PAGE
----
Recently, InterVarsity Christian Fellowship’s The Well website, a ministry for graduate and professional women, sat down with Christian banker Patricia Snyder to talk about how she serves God in her family and professional life. She described early influences on her calling:
My father was a banker, and I always found it appealing that he knew everybody in our hometown. He knew all that was going on in the community. My first banking job, while in college, was stuffing bank statements one Christmas holiday. Once I took banking classes, I thoroughly enjoyed them, and I decided to be a banker as well.
Snyder also struggled with how to balance work and family:
I’ve been in banking since ’83 but I did take about seven years off to stay at home with my young children. When I was in grad school, I thought I could do everything. I thought I could have a full-time career, raise a wonderful family, be involved in my church and serve the Lord. I thought I could do all of it. And then I found out that I couldn’t do it all as well as I wanted to. When my kids were young, our two oldest were four and two, I did stay home with them, did some part-time consulting work from the house, but I arranged my schedule around their preschool days. I went back to work about nine, almost ten years ago. I do want to add that I know many wonderful Christian families where both parents work and families where only one parent works. I believe each family must make a prayerful decision that is right for their family. Our decision was right for us and I don’t regret a thing.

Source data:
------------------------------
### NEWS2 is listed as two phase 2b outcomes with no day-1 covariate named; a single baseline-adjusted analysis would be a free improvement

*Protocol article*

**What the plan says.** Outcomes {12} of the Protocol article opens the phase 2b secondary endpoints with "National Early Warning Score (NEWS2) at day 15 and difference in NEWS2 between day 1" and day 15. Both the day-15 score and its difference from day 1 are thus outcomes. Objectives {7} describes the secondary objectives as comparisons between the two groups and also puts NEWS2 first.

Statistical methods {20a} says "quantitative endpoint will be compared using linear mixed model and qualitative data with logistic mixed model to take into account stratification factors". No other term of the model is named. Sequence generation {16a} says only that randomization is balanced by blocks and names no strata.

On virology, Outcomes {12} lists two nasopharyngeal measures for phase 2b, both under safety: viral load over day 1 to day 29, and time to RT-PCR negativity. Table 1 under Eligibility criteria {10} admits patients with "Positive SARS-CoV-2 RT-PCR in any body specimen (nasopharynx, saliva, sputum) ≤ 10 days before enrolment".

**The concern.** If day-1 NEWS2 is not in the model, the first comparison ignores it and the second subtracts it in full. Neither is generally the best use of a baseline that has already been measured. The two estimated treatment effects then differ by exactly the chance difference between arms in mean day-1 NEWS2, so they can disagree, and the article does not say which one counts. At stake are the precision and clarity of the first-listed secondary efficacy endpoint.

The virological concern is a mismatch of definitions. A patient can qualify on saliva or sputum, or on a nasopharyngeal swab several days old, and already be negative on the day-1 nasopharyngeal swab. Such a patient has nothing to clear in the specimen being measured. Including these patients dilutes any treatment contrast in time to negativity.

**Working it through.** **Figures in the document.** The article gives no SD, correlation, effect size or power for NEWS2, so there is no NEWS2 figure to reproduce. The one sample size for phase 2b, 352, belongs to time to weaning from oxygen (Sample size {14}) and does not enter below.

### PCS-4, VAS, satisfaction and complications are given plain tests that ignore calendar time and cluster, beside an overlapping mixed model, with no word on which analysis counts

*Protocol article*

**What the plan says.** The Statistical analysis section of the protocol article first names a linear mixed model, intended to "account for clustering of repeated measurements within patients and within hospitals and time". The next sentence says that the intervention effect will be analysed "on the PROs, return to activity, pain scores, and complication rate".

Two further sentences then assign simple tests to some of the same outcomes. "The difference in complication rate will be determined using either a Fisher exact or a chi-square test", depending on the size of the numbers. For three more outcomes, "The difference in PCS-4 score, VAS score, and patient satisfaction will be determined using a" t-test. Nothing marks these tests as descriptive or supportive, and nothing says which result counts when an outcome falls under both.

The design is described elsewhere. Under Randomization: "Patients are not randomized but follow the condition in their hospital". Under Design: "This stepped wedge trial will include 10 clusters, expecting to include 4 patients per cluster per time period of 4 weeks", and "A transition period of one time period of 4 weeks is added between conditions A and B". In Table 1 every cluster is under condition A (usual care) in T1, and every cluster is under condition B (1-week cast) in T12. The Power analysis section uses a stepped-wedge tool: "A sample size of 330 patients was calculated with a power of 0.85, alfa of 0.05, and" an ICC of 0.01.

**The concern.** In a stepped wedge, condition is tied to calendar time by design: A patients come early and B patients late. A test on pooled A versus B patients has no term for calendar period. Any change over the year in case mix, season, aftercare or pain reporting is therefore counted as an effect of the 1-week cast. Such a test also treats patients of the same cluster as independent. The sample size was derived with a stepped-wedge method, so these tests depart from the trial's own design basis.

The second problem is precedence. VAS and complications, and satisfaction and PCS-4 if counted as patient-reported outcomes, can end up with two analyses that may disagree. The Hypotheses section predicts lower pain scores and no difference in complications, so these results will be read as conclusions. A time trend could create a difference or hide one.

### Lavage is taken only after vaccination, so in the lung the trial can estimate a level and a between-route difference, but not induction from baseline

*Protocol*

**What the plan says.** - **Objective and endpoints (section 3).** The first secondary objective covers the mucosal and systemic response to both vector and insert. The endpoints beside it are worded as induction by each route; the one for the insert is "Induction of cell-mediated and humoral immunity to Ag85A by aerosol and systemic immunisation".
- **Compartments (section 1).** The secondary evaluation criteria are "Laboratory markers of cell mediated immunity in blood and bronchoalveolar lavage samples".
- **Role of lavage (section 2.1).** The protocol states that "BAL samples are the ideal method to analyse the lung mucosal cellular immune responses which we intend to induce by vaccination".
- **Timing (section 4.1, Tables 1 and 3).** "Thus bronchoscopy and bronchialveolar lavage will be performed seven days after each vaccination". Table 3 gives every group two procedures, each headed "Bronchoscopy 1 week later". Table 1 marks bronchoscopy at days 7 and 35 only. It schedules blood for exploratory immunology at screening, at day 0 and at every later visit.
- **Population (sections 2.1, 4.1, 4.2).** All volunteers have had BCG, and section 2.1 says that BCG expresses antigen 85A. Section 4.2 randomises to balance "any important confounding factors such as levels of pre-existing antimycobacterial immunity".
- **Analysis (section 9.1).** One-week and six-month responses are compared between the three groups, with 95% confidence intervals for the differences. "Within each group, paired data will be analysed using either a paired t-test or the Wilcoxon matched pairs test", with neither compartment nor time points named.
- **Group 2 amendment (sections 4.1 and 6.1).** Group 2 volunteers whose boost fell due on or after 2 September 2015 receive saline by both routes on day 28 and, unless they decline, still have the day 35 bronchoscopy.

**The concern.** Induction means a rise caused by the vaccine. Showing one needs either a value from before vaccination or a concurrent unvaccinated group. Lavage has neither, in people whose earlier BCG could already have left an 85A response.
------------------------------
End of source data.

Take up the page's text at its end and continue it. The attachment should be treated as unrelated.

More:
First of all, you need to sit down and make a budget, including all of your categories. As mundane as they are, you need to put in those lattes and midnight pizza deliveries. And that needs to be in the form of entertainment or food, but you have to group those into broader categories, being careful not to kill yourself with details. I learned to give up my budget category of Hallmark cards as the detail drove me crazy. You have to give yourself a little bit of grace…… It takes tremendous discipline, but starting out with the math is always very helpful: how much do you have to live on?
You can read more, including her struggles with getting back into the workforce and three important rules to guide your financial life, by checking out the full article. (Hint: maybe you shouldn’t buy a house as soon as you think.) And as a bonus, check out the links that conclude the article for great resources on making a budget of your own.